On Tuesday the ninth we visited the Zurqui field site for the second time. This time we were going deeper into the park in order to collect specimens from various Zingiberales plants. As Dr. Chaboo of our University of Kansas and Dr. Mauricio of the University of Costa Rica guided us deeper into the forest, they educated us on the visible biodiversity. The site were in is labeled as a cloud forest, as its high elevation is in close contact with the clouds, prompting periodical misting and precipitation on a daily basis. We were walking along a steep inclined rocky road and the climate was warm and humid, perfect weather for spotting insects.
One of the first insects of the day, a stag beetle, was spotted by John. Never before, save Dr. Chaboo’s lab, have I seen a beetle that large. Without even a close look, its sharpened mandibles menaced from the ground. Dr. Mauricio advised against making contact with the insect, but a couple of students dared nonetheless and let the beetle make its way up their arms, scurrying all the while. Since the specimen did not come from a Zingiberales, the order of plant of our study, there was no need to collect it. As it was let go, the beetle scurried back into the forest, and I was given my first glimpse of the breadth of taxonomic variety to come.
On the walls we were able to see liverworts, a common name for one of the first plants to colonize land. Dr. Chaboo reminded us that we were in the presence of one of the oldest living species of plants, also one of the first major sources of terrestrial oxygen. This was taught to us all in introductory biology, but this on-site view of these important organisms truly gave a unique perspective on the history of life. Everyone always seems fascinated with dinosaurs (especially with Jurassic World coming out in theaters) and older terrestrial animals, but rarely appreciates the truly crucial importance of plants in the grand scheme of life on land. As I continue in this field course, I will view more organisms that I’ve only ever read about, and I hope to appreciate a new perspective of their role in both history and environment.
Image above: Dr. Chaboo showing the Biol 418 class liverworts on rock wall in Zurqui. Photograph taken by Vivek.
Before the start of the program I had to pleasure of traveling around Costa Rica with my dad. It was an experience unlike any I have had before. First off I loved all the different chances to experience the difference in culture. For a little while we lived with a Costa Rica family. That was a very eye opening experience, because it showed me that their everyday life isn't that different from ours in the states. Also, eating home cooked food every day we were with them gave me good insight to the typical meals; breakfast never changed, and dinner was essentially the same every time but with a different protein. The other thing I now find very cool is the plants. When I was traveling with my dad I saw a lot of the plant order that we are here to study and didn't even know it. However, now that I have some field experience under my belt I realize I was surrounded by them. I didn't realize how abundant they were here, and I never would have guessed at all the different organisms that live on the plants. I'm looking forward to the rest of our research. All in all it has been a great time so far, and my favorite place was the Manuel Antonio National Park, so I am excited to be returning there for the weekend.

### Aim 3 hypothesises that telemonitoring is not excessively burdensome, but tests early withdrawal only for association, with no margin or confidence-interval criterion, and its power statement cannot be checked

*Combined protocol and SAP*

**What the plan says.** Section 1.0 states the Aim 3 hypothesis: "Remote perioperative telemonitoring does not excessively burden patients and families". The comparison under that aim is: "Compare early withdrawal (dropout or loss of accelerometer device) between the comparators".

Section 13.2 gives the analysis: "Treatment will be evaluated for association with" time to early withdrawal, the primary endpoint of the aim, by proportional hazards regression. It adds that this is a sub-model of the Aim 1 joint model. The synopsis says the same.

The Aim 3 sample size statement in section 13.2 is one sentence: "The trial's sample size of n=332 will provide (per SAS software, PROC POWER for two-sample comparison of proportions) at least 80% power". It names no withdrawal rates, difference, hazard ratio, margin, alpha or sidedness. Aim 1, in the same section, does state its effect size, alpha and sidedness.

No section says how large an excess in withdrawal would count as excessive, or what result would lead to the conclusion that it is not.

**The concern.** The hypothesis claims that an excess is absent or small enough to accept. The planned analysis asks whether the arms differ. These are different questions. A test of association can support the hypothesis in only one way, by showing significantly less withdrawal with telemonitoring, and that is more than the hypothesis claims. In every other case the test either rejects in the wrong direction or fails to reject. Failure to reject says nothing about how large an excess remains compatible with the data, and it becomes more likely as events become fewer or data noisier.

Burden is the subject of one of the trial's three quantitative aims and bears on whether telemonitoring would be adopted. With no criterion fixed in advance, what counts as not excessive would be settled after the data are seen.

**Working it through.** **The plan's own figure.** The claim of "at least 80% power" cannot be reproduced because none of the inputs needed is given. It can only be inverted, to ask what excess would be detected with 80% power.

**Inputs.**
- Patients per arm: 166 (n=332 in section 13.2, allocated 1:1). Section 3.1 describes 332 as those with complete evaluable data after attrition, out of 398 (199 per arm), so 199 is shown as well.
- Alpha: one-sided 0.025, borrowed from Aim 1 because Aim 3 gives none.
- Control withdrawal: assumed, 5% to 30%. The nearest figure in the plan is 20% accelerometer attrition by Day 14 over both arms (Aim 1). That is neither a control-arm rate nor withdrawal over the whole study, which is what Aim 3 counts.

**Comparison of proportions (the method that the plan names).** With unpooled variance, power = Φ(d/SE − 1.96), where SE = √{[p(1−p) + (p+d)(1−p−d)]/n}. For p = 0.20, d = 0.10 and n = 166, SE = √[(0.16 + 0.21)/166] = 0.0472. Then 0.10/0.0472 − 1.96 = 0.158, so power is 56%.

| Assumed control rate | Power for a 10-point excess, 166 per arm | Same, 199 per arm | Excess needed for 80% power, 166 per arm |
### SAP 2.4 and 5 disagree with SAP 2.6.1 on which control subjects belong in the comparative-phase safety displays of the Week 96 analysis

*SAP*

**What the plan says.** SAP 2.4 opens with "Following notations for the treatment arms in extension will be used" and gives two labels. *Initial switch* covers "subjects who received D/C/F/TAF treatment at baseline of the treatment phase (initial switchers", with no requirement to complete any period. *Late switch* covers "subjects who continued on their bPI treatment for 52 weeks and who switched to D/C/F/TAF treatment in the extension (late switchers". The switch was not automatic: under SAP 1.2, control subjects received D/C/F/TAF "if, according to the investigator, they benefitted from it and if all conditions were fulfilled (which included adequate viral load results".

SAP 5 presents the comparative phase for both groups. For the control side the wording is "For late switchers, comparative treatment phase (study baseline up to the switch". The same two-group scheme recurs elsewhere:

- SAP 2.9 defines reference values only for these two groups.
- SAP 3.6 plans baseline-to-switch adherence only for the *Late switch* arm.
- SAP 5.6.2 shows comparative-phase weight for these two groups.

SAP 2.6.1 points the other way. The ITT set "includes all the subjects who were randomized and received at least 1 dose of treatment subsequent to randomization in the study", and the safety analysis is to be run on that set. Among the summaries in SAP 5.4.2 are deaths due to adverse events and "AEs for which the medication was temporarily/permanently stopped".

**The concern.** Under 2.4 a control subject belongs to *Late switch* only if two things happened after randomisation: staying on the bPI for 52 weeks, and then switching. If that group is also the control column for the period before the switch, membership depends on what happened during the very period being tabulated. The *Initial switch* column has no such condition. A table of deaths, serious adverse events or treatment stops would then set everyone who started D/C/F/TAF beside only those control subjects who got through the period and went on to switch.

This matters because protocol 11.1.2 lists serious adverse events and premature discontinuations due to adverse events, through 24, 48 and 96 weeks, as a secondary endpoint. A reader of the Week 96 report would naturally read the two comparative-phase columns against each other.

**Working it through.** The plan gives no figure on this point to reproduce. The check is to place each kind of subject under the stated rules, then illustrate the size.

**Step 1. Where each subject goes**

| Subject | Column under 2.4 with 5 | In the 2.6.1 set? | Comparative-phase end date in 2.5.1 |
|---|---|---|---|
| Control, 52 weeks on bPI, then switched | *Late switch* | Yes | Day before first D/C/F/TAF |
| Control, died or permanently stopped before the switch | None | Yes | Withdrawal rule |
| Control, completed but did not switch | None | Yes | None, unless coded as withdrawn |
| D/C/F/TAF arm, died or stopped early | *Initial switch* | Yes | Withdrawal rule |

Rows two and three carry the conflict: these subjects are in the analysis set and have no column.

I am Caroline Chaboo, Director of this 2015 program to Costa Rica. Normally, I head to Peru every June with students. However, this year Costa Rica is on the menu due to several factors and opportunities. The University of Costa Rica and the University of Kansas have a long established relationship of collaboration in research, education and visits. This program is supported by KU's Office of International Programs.
In 2014, I expanded one aspect of my Peru research, arthropod communities on Zingiberales plants, and sought a second site for comparative study. Two UCR colleagues, one I met more than 10 years ago, developed a grant proposal which was funded. One UCR collaborator visited KU recently (his first visit to the USA). Our plan is to develop a Central American site and study the diversity (taxonomic and food web relations) of the arthropods that are associated with these distinctive Zingiberales plants (familiar ones are bananas and ginger, but flowers are also sold in shops).
The field course program developed as a way to initiate a joint education program alongside the larger research so we could bring KU and UCR students together, conducting research towards their first scientific publication as they gained exposure to rich tropical habitats and acquired several field skills.
Some KU participants opted to pursue grants for research, which they were awarded. We have met several times to discuss everything, from travel medicine to hiking shoes. I am excited to renew collaborations with the excellent UCR biology faculty and to expose KU students to Costa Rica = "rich coast" = rich biodiversity.
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I am a soon-to-be junior majoring in organismal biology and minoring in Spanish. I enjoy sports, traveling, and trying new things. I am a pre-med student and have recently taken to the task of learning more about the health care of different regions of the world. Going to Costa Rica will hopefully give me a chance to observe firsthand some differences and similarities between the systems there and in the U.S.